Ramendra Kumar, the author of Against All Odds and over thirty other books, was recently at the biennial International Board on Books for Young People Congress in Athens, Greece.
It couldn’t get bigger and better than this: 450 delegates from more than seventy countries at the biggest event on planet earth devoted to children’s literature. And that too in Greece, which is the seat of ancient civilization and the modern bridge between the east and the west.
I am talking about the 36th IBBY (International Board on Books for Young People) Congress held in Athens from 30 August to 1 September 2018. Yours truly felt like a small speck floating in that sea of creativity and erudition.
I was invited to chair a session on 30 August. I unleashed my wacky (to me, and weird to most) sense of humour. My ‘personal’ Greek goddess had warned me against attempting this indulgence. I, of course, did not heed her advice. (Virgos rush in where Leos fear to tread!) Fortunately for me the audience, which was more used to pedagogic presentations and esoteric deliberations on rather abstruse themes, lapped it all up.
The following day, I was in the audience waiting for the session to begin when one of the organisers of the conference approached me.
“Mr Kumar, the chairperson has not turned up. I enjoyed your session yesterday. Could you chair this session as well?”
“Of course. It would be my privilege,” I declared, enjoying the look of horror on my Aphrodite’s face.
“What the Hades are you doing? You have absolutely no idea at all about the themes or the speakers,” she whispered to her Narcissist.
I just smiled, humming ‘Aisa mauka phir kahan milega’ to myself, and strode towards the dais.
With lots of luck and a slice of pluck, I sailed through what to my Cassandra passage between the Scylla of under-preparedness and the Charybdis of overconfidence.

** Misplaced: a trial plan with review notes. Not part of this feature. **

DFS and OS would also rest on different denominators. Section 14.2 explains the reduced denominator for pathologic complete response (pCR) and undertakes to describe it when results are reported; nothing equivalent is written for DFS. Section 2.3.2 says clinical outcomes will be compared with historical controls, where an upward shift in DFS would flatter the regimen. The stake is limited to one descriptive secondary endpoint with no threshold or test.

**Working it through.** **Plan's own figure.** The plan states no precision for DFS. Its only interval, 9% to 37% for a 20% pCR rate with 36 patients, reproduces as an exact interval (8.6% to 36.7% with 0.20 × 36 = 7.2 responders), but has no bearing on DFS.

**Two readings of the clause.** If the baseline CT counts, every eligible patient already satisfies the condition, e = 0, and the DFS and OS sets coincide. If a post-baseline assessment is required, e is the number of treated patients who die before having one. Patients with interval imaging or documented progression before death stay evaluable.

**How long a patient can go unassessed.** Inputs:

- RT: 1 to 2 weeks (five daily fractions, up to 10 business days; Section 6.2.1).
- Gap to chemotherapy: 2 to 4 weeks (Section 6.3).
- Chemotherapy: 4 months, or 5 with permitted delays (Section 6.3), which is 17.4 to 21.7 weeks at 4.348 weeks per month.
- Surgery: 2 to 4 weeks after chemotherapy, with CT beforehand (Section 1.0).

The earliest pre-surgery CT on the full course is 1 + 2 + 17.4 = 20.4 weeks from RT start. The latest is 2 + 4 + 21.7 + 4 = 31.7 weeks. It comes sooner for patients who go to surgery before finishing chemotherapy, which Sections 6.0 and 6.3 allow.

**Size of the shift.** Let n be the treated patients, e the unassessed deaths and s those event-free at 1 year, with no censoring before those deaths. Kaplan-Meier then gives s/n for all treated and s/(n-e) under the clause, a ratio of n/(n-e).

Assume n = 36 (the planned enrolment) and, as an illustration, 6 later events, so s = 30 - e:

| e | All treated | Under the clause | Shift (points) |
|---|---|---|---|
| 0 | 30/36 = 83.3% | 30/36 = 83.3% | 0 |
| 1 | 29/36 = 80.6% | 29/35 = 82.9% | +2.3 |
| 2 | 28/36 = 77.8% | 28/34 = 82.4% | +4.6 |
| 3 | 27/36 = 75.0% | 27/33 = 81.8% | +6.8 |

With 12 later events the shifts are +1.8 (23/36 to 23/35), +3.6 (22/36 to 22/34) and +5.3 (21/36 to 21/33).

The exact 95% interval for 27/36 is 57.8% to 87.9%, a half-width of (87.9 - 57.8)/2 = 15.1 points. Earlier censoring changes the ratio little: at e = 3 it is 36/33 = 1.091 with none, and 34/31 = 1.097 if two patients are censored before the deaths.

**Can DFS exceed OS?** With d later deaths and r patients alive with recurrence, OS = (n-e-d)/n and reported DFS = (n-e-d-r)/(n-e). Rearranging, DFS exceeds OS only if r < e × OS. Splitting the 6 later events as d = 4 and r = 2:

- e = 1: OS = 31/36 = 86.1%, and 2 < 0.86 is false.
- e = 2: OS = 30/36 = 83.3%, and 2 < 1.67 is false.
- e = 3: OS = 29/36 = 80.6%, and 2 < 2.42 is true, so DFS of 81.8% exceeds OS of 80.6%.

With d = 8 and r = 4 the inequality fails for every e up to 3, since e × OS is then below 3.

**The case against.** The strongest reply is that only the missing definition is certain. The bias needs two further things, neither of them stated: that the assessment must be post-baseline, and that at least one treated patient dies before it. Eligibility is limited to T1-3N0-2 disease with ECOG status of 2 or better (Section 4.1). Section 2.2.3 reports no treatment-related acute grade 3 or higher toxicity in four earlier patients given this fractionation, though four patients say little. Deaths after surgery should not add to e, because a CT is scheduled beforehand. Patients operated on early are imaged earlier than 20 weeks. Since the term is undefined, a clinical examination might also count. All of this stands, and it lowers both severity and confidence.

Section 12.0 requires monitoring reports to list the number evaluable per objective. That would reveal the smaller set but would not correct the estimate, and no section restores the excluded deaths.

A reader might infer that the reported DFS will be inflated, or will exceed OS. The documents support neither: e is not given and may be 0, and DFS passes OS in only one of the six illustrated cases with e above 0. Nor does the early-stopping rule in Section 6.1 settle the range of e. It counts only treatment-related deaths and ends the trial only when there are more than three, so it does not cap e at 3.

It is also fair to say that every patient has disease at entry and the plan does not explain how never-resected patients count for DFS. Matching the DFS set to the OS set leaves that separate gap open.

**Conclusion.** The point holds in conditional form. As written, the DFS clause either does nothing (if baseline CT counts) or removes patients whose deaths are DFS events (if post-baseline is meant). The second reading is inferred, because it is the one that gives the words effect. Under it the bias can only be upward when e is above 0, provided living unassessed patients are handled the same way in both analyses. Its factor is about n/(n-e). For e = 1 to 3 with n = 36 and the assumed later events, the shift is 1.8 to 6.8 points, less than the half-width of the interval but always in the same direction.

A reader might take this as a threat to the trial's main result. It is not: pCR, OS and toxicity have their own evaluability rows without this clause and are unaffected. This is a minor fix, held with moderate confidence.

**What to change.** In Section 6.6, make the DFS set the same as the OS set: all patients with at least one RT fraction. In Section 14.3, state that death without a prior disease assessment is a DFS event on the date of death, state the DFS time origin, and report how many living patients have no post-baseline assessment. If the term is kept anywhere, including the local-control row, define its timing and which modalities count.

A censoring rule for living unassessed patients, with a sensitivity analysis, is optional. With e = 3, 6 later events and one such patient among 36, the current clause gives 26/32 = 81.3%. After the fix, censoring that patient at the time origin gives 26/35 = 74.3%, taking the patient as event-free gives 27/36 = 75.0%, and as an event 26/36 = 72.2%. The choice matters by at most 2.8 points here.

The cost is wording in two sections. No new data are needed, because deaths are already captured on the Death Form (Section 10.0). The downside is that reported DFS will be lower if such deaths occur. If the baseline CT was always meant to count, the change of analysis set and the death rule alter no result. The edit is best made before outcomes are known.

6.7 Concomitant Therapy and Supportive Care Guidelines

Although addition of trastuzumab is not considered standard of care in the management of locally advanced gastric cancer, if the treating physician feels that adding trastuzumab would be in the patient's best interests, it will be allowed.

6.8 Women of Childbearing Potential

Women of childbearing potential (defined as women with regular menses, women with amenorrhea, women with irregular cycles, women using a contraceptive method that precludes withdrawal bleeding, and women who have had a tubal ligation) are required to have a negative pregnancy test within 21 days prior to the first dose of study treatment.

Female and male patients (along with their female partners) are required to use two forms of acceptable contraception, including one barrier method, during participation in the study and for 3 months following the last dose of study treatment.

Later, I presented a paper on the subject of the ‘Brave New World of Indian Children’s Literature’ at the Congress.
I spoke about seven books, out which four were from Duckbill’s stable: Talking of Muskaan by Himanjali Shankar, Hot Chocolate is Thicker than Blood by Rupa Gulab, When She Went Away by Andaleeb Wajid and my book Against All Odds. The other books I spoke about were Paro Anand’s Like Smoke and No Guns at My Son’s Funeral, as well as my book A Tsunami Named Nani.
I talked about the theme, the issues covered and peppered these with quotes from the readers, the publisher as well as the authors.
The presentation received a positive response from the delegates, with many of them coming forward to deliberate on the vital issues covered in the books.
At the end of it all, when I turned to my Aphrodite-turned-Cassandra for a possible flicker of a whisper of appreciation, she quipped, ‘It was my reassuring presence and moral support which saw you through. Thank god I left my home and hearth to hold your hand and heart!’